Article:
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Sony, Fujifilm and Peak Design ban sales in Russia, donate millions to Ukraine relief

Ukraine demonstrations
(Image credit: Getty Images)

UPDATE: Ricoh Japan and Ricoh Europe have now also suspended shipments heading to Russia following the unethical invasion of Ukraine. 

In a post published on the Ricoh News section of the website, Ricoh Europe said, "The violence and speed with which the humanitarian crisis is unfolding across Ukraine and the surrounding area is deeply distressing. Our thoughts are with every person impacted by this deeply shattering conflict"

Like several other major brands,  Ricoh has not only suspended shipments of all its devices to Russia but the Ricoh Group and Ricoh Europe have also made a donation to the Red Cross to help relief efforts. 

ORIGINAL STORY (13 Mar 2022): The latest wave of technology brands to impose sanctions on Russia include Sony, Panasonic, Peak Design and Fujifilm. 

Apple was one of the first major corporations to stop the sale of its products and services, including Apple Pay, and since then lots of massive companies including Canon and Adobe have followed suit.

But why impose these sanctions when they affect innocent Russian citizens, many of whom don’t want the war? The hope is that if enough companies stop operations, the economic and societal impact on Russia will be so immense Putin will be pressured to stop the invasion of Ukraine.

Already Russian citizens are feeling the effects of these sanctions, some more severely than others. Following the suspension of Apple Pay and Google Pay, people have been seen queuing for hours at ATMs and cashpoints to withdraw their money. Everyday life is becoming increasingly harder, and many have even fled the country to escape international isolation. 

Now Sony, Peak Design and Fujifilm are pulling their operations from Russia. Nikon has also issued a press release stating that it has suspended shipments heading for Russia and will continue donating to humanitarian organizations. Despite having no factories in Russia, Panasonic has suspended all business transactions due to the economic and logistical challenges it faced.

Similarly, Sony hasn’t got any factories in Russia but had banned the sale of its products across all streams including audio, visual and imaging systems. It has also said it will donate a total of $2 million to United Nations High Commissioner for Refugees (UNHCR), the UN Refugee Agency and the international NGO and Save the Children. Sony has also said it will match any donations made by employees for humanitarian aid in Ukraine.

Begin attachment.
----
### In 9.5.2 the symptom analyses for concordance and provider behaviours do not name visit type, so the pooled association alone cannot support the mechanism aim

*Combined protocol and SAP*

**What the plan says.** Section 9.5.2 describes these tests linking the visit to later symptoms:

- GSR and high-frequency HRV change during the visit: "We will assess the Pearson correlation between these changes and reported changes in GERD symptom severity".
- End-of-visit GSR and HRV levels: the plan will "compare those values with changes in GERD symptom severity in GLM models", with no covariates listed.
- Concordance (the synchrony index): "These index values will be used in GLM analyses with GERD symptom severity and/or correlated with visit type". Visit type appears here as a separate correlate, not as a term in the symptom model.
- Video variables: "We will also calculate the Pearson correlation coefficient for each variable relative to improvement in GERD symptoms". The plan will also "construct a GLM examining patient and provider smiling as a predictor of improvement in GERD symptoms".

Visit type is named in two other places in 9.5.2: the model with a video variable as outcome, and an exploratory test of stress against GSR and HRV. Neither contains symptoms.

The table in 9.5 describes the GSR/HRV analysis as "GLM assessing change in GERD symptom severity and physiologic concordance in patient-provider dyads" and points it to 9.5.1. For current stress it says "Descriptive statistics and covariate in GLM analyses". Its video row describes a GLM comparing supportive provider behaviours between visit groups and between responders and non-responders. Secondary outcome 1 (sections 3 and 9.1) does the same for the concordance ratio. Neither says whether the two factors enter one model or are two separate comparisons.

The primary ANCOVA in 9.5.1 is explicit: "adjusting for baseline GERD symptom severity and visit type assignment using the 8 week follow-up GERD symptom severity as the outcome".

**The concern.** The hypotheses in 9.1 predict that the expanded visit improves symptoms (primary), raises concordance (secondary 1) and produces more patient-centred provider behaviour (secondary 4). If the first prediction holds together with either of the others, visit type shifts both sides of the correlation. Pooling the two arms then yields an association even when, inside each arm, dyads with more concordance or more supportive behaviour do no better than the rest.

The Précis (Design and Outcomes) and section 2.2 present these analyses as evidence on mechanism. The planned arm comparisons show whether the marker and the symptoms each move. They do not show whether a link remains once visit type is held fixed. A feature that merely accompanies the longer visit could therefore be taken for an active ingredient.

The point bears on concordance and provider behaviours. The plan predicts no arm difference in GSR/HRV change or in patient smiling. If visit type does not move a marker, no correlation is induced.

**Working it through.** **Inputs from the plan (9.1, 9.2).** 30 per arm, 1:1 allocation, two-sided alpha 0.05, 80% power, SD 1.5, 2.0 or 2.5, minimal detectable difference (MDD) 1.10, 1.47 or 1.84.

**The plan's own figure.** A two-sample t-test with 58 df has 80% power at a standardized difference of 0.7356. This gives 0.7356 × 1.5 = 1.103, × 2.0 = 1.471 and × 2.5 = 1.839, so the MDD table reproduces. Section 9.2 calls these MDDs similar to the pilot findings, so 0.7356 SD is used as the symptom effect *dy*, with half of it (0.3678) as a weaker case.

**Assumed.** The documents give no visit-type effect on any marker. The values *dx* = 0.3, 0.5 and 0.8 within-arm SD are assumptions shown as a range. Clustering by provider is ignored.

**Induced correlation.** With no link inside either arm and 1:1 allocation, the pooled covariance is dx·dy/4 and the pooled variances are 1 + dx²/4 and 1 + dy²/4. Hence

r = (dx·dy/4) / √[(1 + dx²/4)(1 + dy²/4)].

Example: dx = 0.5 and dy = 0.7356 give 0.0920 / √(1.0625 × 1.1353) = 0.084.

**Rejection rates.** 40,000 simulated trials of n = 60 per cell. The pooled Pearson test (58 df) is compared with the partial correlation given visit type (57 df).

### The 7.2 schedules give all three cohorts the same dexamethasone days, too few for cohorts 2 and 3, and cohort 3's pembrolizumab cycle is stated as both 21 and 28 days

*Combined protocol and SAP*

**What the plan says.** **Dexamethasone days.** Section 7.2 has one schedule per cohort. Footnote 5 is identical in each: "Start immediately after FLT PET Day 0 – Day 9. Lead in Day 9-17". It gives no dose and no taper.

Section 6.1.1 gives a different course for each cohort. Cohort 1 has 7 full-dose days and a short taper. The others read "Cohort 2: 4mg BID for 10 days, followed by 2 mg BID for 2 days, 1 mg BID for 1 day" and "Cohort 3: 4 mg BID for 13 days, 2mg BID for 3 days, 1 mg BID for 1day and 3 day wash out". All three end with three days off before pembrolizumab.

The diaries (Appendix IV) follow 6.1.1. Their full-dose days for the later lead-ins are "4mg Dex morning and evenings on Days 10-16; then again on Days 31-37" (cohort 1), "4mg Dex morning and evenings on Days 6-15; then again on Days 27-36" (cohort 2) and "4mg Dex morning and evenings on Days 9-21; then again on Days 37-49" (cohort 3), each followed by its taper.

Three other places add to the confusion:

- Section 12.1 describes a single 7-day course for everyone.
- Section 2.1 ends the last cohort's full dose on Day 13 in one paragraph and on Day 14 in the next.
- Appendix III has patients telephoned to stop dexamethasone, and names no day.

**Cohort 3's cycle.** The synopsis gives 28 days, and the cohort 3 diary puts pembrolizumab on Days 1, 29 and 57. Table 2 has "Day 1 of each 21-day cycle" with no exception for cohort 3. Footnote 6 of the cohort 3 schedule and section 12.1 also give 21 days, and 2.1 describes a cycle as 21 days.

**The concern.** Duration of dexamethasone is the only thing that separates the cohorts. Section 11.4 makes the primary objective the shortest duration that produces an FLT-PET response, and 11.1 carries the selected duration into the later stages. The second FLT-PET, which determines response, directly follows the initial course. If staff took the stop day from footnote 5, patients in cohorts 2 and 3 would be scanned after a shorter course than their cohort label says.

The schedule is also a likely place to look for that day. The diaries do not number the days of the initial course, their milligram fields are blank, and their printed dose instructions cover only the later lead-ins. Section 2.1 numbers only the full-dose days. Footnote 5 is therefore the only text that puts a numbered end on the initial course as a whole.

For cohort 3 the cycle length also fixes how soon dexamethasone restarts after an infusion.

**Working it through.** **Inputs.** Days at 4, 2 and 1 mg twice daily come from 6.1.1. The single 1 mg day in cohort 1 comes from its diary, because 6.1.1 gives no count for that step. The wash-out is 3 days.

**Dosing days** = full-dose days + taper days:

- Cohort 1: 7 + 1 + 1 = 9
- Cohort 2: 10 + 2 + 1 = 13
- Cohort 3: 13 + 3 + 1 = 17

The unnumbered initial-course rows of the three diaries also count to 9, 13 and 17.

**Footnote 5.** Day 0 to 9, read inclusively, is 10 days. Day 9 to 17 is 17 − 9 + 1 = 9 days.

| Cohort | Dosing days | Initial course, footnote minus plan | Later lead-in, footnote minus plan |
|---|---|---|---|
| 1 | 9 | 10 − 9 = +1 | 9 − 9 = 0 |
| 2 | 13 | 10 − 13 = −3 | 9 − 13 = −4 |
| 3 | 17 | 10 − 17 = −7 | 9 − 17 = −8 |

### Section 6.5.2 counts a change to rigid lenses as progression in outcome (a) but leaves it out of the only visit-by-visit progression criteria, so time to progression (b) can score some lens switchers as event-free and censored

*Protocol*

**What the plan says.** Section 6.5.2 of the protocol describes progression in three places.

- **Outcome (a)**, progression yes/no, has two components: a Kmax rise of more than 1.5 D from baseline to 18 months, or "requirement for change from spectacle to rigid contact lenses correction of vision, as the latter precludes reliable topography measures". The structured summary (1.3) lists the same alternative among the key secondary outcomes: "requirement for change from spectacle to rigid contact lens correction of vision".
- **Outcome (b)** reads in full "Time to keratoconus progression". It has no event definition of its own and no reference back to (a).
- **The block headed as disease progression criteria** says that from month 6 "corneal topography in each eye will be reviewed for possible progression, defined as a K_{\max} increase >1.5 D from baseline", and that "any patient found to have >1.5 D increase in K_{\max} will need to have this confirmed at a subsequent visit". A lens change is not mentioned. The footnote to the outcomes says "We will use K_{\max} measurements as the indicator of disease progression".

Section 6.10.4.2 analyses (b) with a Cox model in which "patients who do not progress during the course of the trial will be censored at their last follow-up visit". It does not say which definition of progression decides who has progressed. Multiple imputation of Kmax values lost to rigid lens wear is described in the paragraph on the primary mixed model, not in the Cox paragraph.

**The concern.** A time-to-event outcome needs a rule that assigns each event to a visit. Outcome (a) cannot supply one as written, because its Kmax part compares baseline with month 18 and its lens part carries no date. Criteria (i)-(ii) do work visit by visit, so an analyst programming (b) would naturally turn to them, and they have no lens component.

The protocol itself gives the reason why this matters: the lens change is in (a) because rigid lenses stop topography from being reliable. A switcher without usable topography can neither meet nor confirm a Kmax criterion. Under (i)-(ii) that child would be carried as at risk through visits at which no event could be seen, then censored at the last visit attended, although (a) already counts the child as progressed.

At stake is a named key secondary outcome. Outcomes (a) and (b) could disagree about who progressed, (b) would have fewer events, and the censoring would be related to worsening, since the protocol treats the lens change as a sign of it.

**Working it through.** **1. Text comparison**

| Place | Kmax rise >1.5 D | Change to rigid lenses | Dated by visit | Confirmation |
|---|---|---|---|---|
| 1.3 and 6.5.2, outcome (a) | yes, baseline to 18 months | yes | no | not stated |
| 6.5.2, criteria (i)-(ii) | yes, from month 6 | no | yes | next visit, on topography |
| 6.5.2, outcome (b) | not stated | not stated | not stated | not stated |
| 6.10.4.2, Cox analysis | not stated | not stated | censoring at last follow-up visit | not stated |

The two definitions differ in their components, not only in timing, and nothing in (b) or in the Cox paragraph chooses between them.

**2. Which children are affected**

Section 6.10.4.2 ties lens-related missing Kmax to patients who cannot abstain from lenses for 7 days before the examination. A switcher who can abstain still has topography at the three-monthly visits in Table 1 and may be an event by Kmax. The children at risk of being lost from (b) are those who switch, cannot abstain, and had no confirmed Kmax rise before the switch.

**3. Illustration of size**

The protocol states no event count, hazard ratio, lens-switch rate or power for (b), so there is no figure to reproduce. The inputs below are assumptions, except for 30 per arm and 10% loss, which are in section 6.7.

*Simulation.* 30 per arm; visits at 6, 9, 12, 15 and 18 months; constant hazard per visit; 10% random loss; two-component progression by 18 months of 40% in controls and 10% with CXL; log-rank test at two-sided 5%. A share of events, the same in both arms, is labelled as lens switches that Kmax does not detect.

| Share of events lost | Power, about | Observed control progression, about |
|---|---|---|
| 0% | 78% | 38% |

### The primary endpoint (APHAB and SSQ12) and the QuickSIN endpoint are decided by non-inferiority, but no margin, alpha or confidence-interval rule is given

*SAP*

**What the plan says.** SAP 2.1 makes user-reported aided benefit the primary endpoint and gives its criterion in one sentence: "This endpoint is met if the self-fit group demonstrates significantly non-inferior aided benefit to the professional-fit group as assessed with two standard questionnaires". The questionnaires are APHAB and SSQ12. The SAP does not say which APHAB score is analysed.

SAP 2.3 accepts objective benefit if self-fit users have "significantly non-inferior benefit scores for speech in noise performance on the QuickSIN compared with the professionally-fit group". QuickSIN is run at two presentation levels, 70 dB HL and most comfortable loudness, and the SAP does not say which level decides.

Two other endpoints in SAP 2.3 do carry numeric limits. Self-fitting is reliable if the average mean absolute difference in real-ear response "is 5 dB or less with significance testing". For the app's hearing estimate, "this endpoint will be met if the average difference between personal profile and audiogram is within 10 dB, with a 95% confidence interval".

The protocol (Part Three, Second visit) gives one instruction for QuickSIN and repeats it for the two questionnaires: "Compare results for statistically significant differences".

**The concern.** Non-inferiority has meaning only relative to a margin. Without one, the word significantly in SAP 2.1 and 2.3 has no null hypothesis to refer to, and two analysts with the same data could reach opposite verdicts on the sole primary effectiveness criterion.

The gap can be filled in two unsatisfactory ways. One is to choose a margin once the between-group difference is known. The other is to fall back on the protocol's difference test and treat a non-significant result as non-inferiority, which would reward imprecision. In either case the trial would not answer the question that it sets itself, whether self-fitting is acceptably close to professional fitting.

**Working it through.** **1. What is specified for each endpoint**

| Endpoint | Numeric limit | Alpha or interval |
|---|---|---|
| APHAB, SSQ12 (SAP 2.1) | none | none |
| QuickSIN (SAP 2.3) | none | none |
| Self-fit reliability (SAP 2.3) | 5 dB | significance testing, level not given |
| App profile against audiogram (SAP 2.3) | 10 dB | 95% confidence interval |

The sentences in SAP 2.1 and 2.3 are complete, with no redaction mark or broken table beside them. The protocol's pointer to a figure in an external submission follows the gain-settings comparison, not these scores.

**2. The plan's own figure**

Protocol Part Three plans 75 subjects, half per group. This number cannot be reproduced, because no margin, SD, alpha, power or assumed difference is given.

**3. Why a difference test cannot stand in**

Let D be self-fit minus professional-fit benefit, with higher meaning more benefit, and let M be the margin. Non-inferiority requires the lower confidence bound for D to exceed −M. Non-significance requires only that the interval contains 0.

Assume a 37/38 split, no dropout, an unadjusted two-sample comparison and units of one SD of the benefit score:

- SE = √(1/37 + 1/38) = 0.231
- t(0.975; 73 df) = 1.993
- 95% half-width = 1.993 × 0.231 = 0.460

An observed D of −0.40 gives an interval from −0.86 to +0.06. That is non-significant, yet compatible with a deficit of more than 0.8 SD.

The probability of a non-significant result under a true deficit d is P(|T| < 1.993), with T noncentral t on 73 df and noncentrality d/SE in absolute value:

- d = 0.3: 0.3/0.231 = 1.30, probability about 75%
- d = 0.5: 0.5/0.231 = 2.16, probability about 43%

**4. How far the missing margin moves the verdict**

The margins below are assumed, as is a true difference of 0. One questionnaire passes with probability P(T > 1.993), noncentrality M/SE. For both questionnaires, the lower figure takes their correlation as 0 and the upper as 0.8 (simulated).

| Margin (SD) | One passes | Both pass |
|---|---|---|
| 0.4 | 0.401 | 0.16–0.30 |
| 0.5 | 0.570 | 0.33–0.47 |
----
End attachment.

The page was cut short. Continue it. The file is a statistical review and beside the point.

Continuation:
Fujifilm also announced that not only would it be withdrawing sales from Russia, it would also donate $2 million to humanitarian efforts. A further $1 million will be given to UNHCR and UNICEF and its medical sector is donating $1 million of equipment including portable x-ray systems and ultrasound devices.

The CEO of Peak Design informed its customers that the company would be implementing three initiatives to support Ukraine. Firstly it's stopping all sales in Russia; secondly, any bags returned in Europe will be donated to refugees arriving in Poland; and third, photojournalists in need of equipment will have free access to Peak Design kit, though getting it to them may be a logistical issue. 

It’s expected more brands will jump on the sanction bandwagon, too, making “normal” life in Russia even harder. None of these brands want to make it more difficult for Russian citizens, but there is little else they can do other than ban the sale of products in hope that these measures will pressure Putin to withdraw. 

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Having studied Journalism and Public Relations at the University of the West of England Hannah developed a love for photography through a module on photojournalism. She specialises in Portrait, Fashion and lifestyle photography but has more recently branched out in the world of stylised product photography. For the last 3 years Hannah has worked at Wex Photo Video as a Senior Sales Assistant using her experience and knowledge of cameras to help people buy the equipment that is right for them. With 5 years experience working with studio lighting, Hannah has run many successful workshops teaching people how to use different lighting setups.